"I took some time and went to the library, and I went through the archives of the newspapers and I looked back 25, 35 years, because there are parallels between Aberdeen and St. John's," he said. "I looked for articles on new companies that were starting, the companies that were critical to the oil and gas industry, and then I compared that to the list of names that were currently very successful. Huge, huge companies around the world. And several names that came up throughout that exercise were lab companies."
Upon his return to Newfoundland, Hanrahan started scouting potential customers, asking operators what the benefits for them would be to having a lab in St. John's.
"We were very surprised to learn that until we came along, samples that were taken from offshore Newfoundland and Labrador since pre-Hibernia, every sample was either sent to Europe or Houston or Calgary for analysis," he said. "The problem with that is that by the time they get shipped off, as a high-pressure sample, shipped as a dangerous good outside of country, analyzed and then the results come back, it was often six to eight months."
That same turnaround, with the exact same data set, said Hanrahan, is three to four weeks for Petroforma. It's obvious the need is there now, said Hanrahan, but that wasn't necessarily always the case.
"It's a multi, multimillion-dollar lab," he said. "So you have to have a critical mass of operators present, and a critical mass of exploratory work. Was that present 15 years ago? No. Is it present now? Yes, and is the potential there in 10 or 20 years? Absolutely. Even now we're in expansion mode."
Petroforma just invested half a million dollars in new equipment, which will expand not only the company's testing capacity but also the range of tests it can do. "Up until a year ago, even we had to subcontract some lab work to an Alberta lab, for instance. But now we can perform all lab work required by the offshore operators here in our lab."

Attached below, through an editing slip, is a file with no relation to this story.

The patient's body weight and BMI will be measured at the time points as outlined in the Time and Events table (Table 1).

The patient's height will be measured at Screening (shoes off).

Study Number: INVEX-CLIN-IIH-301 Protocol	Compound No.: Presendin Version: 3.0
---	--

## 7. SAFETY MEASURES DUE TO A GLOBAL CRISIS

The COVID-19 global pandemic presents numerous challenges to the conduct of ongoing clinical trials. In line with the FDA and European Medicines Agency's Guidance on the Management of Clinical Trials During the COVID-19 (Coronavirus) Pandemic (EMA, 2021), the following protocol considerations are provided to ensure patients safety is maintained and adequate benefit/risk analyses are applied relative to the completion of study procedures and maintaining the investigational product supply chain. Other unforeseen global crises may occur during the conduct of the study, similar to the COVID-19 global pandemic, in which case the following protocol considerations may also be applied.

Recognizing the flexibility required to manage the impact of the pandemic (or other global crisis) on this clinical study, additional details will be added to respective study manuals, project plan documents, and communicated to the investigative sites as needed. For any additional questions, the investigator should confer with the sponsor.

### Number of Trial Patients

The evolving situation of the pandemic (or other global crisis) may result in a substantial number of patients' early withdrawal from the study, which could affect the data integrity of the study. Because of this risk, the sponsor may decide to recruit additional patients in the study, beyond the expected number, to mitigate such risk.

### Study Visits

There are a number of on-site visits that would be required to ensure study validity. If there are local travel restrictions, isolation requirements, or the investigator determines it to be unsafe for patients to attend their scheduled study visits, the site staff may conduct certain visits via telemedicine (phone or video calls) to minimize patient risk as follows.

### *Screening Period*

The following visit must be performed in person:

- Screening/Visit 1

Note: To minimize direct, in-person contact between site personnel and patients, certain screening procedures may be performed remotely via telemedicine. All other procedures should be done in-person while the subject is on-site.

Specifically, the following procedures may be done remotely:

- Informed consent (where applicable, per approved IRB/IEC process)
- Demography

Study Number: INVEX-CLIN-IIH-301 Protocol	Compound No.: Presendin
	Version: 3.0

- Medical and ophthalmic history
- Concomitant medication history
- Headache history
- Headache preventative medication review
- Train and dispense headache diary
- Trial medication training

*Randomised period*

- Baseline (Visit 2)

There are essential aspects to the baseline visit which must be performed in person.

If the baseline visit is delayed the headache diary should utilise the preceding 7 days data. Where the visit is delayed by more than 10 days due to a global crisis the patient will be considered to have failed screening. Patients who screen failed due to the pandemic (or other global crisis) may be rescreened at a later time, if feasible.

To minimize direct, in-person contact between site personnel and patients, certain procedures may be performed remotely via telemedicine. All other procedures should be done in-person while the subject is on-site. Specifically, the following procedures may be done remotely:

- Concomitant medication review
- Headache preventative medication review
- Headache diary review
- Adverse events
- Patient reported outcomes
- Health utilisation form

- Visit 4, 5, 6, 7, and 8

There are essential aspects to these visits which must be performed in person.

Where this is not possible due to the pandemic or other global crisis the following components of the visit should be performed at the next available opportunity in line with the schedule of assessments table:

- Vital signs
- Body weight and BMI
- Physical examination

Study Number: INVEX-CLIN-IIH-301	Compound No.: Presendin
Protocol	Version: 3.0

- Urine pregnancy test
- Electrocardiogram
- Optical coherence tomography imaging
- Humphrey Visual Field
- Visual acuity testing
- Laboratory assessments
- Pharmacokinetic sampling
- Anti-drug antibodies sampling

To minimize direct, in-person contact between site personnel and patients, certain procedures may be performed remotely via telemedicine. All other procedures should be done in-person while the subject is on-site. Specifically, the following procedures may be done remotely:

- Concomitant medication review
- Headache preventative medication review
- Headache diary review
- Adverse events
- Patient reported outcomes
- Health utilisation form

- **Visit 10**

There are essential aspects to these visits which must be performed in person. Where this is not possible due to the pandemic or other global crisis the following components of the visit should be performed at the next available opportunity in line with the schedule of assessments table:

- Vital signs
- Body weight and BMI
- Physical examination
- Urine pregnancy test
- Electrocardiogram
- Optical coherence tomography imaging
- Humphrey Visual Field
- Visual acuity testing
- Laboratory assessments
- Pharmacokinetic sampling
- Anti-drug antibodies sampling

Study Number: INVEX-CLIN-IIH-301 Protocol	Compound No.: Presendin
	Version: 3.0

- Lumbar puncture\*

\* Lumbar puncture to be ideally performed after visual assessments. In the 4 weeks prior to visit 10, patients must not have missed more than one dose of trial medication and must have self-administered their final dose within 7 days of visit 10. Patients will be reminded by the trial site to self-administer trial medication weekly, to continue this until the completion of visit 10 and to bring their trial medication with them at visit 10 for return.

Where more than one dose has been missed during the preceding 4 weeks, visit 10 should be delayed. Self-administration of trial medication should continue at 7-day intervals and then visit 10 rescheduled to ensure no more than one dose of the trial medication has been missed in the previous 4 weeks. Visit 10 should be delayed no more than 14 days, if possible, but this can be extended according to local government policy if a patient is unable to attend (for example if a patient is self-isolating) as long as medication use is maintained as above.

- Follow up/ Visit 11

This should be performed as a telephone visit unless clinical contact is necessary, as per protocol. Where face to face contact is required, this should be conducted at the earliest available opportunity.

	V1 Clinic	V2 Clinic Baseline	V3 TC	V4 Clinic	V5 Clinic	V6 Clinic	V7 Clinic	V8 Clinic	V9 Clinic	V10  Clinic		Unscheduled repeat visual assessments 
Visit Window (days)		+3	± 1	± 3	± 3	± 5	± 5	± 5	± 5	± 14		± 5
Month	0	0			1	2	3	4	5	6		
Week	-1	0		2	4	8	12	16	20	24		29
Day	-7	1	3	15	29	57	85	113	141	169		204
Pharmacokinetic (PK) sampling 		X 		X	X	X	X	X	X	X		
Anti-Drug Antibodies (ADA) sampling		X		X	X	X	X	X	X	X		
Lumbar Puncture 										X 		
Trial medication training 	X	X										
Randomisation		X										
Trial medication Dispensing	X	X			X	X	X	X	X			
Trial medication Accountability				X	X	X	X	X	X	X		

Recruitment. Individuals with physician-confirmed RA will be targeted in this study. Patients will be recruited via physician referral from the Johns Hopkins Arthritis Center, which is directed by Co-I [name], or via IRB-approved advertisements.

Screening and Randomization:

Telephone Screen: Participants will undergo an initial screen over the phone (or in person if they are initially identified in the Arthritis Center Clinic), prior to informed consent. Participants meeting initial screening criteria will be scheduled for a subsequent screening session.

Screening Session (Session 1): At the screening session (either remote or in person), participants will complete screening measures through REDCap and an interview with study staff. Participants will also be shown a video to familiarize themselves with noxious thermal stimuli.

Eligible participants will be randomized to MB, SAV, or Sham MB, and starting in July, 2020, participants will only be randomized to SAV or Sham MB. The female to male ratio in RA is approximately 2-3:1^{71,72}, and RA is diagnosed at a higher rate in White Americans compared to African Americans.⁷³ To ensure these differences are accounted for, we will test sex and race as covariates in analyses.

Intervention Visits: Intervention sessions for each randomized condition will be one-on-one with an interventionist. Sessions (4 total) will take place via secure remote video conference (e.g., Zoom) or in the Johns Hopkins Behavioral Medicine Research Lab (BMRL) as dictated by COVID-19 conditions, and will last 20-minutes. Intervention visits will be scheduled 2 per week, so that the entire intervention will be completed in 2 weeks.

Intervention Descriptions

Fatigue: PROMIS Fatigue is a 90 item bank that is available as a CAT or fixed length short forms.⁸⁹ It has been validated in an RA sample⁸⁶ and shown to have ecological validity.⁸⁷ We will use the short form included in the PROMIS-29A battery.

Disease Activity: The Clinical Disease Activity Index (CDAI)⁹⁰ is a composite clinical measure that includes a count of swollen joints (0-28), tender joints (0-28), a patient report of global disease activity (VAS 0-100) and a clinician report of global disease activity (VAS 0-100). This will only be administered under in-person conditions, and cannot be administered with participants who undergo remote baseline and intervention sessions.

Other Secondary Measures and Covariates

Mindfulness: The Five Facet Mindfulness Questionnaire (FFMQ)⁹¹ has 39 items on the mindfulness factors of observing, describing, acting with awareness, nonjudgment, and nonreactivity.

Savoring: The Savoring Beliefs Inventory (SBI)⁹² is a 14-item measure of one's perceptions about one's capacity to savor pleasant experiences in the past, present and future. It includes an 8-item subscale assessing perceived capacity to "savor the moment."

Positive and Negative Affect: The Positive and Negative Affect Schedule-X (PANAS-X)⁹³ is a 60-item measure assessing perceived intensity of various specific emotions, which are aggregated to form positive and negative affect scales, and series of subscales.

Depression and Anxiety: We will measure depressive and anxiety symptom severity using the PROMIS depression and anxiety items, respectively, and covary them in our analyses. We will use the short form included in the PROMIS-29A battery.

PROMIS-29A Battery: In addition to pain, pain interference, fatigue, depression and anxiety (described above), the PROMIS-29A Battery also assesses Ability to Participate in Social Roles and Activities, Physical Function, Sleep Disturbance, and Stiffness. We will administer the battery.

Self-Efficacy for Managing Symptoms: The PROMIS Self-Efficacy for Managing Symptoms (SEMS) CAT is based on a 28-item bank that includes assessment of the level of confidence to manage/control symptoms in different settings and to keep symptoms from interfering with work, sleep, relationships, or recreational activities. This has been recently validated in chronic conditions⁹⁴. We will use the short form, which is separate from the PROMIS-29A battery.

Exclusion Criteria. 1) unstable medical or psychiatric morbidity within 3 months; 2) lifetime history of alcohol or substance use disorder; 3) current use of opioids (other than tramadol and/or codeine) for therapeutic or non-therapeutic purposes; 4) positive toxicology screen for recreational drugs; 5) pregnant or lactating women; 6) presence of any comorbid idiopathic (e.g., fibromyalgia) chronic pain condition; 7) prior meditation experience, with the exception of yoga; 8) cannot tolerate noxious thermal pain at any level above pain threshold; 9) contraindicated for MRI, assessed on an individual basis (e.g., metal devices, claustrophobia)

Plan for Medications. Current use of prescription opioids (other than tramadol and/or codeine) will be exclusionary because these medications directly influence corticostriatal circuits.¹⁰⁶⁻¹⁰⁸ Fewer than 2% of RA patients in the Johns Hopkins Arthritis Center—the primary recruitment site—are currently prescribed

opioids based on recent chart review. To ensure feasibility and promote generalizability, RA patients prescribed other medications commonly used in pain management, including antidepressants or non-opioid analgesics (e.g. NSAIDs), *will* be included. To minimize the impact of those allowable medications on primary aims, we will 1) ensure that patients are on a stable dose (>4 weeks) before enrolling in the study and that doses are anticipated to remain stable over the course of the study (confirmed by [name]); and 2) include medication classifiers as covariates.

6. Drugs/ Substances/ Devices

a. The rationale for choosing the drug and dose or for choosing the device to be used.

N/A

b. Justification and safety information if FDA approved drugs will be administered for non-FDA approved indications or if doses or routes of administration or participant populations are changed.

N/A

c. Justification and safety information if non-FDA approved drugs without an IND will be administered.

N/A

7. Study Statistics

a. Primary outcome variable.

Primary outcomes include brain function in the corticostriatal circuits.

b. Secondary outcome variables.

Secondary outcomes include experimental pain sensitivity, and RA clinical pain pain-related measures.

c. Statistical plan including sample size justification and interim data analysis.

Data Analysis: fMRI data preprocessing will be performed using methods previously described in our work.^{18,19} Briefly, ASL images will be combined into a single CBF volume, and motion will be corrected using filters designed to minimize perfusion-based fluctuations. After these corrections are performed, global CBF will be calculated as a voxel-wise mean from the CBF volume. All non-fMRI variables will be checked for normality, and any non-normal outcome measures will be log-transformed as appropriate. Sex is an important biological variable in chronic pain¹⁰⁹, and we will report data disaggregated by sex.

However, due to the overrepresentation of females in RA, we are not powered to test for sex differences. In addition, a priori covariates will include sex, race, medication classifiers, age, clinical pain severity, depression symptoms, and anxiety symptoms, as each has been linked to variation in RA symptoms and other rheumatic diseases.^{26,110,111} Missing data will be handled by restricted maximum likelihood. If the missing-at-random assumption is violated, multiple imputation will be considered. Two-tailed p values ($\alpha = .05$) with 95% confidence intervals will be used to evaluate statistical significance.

The lab, which currently employs seven people, will fill two positions in the next few months. Hanrahan is gratified that the company has made it through the uncertain early years that any young business faces.
"For us, it's growth. It's expansion. We've gone through the hurdles of becoming a qualified vendor for many companies," he said, pointing out that Petroforma had to prove itself to oil companies, a process that took about three years; when oil investments mean multibillions of dollars, a quicker turnaround time means little if a local company's analysis isn't as good as established labs elsewhere.
"We were all pretty much scared to death. It's an incredibly tough journey," he said. "Not only do you have to demonstrate that you have the basic ability or that you have the right street address. You have to demonstrate that you are as good as any other lab in the world, or that you can provide the standard-level service that would be expected in Saudi Arabia or Houston - or St. John's, Newfoundland."